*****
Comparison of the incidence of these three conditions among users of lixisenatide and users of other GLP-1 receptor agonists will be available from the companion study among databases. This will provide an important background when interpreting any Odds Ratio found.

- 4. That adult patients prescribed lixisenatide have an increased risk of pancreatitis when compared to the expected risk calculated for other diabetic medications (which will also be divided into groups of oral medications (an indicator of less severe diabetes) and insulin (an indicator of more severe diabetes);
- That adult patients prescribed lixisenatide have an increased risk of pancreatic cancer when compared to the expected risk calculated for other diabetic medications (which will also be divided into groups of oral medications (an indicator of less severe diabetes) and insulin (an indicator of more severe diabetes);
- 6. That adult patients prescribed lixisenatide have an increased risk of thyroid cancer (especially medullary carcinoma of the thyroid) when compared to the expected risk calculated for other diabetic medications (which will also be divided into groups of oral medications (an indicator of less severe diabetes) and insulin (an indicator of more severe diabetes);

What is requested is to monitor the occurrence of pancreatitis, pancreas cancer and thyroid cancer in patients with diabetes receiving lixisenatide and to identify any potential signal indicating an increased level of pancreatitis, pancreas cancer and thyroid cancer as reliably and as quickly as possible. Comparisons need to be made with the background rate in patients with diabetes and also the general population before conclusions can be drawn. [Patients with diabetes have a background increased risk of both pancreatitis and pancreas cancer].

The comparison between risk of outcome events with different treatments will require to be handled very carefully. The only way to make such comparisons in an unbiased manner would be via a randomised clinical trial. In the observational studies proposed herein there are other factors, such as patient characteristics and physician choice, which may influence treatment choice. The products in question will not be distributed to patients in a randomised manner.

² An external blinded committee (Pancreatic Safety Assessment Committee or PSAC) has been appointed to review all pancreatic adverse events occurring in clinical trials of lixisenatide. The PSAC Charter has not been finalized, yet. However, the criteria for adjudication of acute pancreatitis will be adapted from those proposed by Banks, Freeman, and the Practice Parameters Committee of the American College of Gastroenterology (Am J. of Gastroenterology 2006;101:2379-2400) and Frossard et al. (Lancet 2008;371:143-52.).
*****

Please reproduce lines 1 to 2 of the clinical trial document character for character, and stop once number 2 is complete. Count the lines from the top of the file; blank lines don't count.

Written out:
Comparison of the incidence of these three conditions among users of lixisenatide and users of other GLP-1 receptor agonists will be available from the companion study among databases. This will provide an important background when interpreting any Odds Ratio found.

- 4. That adult patients prescribed lixisenatide have an increased risk of pancreatitis when compared to the expected risk calculated for other diabetic medications (which will also be divided into groups of oral medications (an indicator of less severe diabetes) and insulin (an indicator of more severe diabetes);